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"Existence is meaningless, but it doesn't have to be tasteless. Drink Coca-Cola."

August 13, 2005

My web comic rampage continues, and the victim this time is Questionable Content. A link is as usual on the Links page.

I've finished Fantastic Voyage II.

Read the essay What You Can't Say by Paul Graham.

"The people you can say heretical things to without getting jumped on are also the most interesting to know."

Mr. Schrøder is working on something which gets abbreviated to BS, and is not bullshit. The reason I'm writing about it here is that I'm looking forward to it and I want him to finish it.

You should play BloodRayne 2. This game is pure fun and the attitude of Rayne (the protagonist, a female dhampir) is badass. (Don't bother with BR1 unless you're curious; most of what they did wrong in BR1 is culled in BR2 and everything that made BR1 fun is even more fun in BR2.) If sucking blood from the neck of a punk, cutting off his head, and impaling him on a sharp object is wrong, then I don't want to be right. The level design is so awesome, and on par with that of, say, Max Payne 2. (In fact, I suspect that BR2 is heavily influenced by MP; there's the NPCs' banter, the slowmotion camera when you finish off an enemy in a cool way such as throwing him off a high vantage point, and a slowmotion view with similar post-processing effects as those in MP2.) The art is also fantastic, and the design of your opponents is simply beautiful. One of the things that makes this game so fun is the death traps into which you can thow your enemies. My favorites are a fan that you encounter very early in the game, and Tesla coils (the scream they produce when you throw them into a Tesla coil is simply classic).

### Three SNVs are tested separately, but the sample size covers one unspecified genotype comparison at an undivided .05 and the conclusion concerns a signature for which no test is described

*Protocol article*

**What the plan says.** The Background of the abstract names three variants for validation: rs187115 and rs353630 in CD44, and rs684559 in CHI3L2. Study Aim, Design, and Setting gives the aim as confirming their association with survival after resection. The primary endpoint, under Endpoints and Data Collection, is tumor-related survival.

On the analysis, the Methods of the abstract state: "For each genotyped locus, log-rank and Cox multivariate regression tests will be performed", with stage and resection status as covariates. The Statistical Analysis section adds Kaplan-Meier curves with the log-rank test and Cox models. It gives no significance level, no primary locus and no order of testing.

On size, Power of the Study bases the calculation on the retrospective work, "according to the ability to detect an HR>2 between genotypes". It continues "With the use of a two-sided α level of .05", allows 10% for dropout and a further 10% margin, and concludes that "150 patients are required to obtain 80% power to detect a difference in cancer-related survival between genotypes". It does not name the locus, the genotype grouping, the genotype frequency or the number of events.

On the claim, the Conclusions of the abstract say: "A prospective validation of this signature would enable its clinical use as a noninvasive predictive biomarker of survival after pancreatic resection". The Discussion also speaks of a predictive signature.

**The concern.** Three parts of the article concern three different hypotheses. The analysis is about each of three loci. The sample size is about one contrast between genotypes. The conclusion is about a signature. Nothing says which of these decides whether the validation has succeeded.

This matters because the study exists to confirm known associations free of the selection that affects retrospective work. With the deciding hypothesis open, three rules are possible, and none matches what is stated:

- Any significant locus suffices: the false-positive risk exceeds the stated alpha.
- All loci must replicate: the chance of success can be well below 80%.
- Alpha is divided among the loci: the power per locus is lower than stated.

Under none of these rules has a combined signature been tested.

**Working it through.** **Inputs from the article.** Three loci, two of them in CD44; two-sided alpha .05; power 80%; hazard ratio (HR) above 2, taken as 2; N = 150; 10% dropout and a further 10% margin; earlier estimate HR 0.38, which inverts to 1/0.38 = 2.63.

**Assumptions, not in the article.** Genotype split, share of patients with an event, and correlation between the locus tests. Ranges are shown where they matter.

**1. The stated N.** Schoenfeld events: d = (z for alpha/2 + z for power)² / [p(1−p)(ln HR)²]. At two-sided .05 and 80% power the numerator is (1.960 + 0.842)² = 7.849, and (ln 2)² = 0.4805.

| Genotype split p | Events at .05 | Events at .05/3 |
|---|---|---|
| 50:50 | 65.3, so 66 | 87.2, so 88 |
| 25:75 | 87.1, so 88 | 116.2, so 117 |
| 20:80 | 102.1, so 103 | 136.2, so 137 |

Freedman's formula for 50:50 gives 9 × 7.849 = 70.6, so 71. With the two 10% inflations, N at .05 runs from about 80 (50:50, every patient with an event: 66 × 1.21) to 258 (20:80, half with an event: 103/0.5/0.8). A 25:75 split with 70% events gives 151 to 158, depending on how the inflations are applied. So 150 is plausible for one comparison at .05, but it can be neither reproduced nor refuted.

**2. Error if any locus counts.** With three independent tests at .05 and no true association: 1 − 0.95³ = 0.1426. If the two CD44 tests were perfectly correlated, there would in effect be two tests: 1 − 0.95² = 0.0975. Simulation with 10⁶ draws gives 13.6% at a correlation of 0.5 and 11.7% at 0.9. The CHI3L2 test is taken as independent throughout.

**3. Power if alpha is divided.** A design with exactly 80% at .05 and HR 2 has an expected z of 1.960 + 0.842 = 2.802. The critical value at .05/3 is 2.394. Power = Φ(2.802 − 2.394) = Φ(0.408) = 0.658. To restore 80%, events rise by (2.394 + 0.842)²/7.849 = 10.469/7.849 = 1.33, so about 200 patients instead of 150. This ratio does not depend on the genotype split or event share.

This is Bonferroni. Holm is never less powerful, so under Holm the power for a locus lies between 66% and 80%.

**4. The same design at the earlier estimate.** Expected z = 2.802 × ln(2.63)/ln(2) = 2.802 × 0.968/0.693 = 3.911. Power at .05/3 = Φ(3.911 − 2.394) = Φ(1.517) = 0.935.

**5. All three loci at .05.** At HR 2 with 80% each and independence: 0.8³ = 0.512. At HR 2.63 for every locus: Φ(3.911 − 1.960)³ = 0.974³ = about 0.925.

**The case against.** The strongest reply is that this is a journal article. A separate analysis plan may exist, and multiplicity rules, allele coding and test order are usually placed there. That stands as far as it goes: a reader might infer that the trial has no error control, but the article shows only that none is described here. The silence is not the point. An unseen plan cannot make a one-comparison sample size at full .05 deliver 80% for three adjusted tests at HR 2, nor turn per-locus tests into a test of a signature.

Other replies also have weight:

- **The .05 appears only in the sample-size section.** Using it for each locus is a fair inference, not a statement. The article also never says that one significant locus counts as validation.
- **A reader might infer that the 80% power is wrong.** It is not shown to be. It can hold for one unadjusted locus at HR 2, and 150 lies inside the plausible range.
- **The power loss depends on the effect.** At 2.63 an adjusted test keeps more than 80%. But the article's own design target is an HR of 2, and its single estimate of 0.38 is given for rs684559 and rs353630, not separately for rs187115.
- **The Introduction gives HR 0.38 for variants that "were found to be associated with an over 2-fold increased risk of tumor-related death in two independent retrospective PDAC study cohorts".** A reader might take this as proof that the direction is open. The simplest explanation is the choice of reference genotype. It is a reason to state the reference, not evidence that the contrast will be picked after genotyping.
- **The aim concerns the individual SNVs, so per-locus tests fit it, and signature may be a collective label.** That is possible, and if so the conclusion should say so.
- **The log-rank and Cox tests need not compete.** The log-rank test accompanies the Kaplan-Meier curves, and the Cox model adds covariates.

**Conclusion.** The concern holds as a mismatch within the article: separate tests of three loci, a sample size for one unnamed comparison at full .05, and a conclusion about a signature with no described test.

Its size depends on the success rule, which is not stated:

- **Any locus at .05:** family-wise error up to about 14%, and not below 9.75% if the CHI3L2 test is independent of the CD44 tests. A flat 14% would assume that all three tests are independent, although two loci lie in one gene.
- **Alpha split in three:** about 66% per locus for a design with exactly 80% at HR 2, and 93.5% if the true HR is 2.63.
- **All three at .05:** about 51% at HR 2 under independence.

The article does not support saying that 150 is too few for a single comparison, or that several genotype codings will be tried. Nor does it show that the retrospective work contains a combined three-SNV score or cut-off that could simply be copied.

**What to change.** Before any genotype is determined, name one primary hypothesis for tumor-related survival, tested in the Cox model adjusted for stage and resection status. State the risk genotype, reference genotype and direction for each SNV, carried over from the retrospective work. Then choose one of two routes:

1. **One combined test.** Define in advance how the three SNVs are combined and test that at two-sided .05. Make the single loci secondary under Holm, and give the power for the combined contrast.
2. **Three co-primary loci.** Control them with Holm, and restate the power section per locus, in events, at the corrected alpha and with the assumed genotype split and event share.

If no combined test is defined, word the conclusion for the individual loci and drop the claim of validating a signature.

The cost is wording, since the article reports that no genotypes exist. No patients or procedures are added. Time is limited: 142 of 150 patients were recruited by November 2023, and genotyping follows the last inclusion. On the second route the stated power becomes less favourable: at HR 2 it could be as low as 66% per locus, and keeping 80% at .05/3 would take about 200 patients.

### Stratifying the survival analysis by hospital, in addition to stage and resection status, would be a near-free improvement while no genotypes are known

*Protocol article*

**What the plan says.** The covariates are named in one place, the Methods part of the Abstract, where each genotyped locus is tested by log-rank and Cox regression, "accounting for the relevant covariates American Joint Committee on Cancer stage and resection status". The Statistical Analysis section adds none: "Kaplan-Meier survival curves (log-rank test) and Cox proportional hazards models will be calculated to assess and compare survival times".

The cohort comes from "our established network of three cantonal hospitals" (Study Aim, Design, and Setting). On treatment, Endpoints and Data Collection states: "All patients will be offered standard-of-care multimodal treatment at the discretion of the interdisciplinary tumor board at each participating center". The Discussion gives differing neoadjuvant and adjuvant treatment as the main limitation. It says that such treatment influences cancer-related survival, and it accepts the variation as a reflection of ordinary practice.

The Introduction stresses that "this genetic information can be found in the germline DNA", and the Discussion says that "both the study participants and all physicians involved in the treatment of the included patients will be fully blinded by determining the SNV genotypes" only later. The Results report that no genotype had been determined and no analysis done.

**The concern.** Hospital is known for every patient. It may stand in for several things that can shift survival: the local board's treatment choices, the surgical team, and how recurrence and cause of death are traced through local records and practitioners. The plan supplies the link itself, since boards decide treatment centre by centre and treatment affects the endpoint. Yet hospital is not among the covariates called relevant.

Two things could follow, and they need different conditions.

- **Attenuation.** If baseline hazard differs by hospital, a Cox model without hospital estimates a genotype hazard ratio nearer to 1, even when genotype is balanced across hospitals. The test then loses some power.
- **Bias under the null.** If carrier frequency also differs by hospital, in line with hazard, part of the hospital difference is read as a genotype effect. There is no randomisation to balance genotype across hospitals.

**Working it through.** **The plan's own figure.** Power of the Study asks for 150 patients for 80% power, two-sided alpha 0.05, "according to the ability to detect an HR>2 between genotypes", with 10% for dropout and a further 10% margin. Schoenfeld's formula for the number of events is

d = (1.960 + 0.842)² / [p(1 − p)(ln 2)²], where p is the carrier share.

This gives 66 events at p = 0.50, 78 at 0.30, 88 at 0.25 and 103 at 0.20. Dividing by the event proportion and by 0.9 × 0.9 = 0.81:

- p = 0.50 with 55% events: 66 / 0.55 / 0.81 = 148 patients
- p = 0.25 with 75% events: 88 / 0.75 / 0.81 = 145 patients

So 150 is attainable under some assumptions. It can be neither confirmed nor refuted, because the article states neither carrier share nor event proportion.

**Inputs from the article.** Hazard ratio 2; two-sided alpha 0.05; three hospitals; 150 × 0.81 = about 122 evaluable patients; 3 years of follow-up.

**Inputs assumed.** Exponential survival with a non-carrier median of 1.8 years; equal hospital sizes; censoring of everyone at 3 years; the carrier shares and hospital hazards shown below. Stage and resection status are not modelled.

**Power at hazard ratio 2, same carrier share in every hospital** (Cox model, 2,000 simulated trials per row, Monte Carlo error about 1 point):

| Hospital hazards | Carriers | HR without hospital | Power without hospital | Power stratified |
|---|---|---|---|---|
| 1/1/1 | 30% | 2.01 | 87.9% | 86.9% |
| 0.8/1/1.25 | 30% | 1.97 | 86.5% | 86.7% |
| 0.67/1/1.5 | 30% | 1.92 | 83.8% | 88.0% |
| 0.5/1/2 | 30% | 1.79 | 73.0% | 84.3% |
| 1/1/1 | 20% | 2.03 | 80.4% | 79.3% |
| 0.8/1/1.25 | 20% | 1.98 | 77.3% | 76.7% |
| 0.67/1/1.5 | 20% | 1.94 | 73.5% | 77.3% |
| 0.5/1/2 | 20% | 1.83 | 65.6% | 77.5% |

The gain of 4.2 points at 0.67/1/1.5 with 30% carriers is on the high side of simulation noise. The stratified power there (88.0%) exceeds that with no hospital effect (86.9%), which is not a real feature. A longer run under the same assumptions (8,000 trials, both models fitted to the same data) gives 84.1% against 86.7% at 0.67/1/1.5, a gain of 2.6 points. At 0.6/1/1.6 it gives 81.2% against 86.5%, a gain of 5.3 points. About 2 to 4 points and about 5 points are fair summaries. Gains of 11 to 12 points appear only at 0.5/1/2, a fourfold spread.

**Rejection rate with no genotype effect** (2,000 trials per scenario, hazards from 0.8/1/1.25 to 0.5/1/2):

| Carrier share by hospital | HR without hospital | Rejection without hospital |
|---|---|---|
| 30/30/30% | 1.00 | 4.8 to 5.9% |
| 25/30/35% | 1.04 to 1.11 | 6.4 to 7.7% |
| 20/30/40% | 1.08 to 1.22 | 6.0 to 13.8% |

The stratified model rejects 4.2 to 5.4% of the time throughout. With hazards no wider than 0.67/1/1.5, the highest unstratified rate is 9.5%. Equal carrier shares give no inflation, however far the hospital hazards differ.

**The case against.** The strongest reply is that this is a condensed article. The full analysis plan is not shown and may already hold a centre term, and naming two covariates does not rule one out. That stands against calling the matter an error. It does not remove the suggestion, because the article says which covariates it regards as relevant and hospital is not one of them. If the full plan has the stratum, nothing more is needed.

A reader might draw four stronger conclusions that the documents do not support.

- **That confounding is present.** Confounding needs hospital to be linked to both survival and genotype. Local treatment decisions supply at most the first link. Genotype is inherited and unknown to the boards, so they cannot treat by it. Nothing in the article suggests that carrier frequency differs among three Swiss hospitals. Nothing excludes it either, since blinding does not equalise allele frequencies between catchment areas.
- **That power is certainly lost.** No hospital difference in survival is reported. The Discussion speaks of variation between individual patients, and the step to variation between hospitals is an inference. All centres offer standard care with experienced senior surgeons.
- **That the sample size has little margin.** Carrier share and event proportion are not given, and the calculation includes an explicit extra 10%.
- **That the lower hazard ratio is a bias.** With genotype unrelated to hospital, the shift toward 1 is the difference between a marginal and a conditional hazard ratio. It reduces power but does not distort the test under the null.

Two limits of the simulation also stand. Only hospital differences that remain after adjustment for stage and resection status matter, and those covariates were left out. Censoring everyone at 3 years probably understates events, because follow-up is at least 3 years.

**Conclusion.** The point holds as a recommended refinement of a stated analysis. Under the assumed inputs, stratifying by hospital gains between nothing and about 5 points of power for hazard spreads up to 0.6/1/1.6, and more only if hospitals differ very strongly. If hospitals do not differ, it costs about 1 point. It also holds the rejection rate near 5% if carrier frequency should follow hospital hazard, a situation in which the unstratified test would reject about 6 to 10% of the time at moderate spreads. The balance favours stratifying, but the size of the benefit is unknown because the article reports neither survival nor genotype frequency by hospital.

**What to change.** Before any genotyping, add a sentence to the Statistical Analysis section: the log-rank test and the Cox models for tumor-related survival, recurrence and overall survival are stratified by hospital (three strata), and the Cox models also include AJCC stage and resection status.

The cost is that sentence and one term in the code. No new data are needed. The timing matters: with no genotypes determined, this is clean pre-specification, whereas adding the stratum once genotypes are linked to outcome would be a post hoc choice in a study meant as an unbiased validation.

When you finish the game, it unlocks, among other things, several new outfits for Rayne to wear, among which is a schoolgirl uniform complete with a short skirt (feminists would object), a penguin backpack, a dangling cellular phone, and katanas instead of the normal blades. This is truly dolls for geeks, and should give you an incentive to finish the game.

"How is living away from your parents," you say? Infinitely better, of course. I can't believe you even had to ask.

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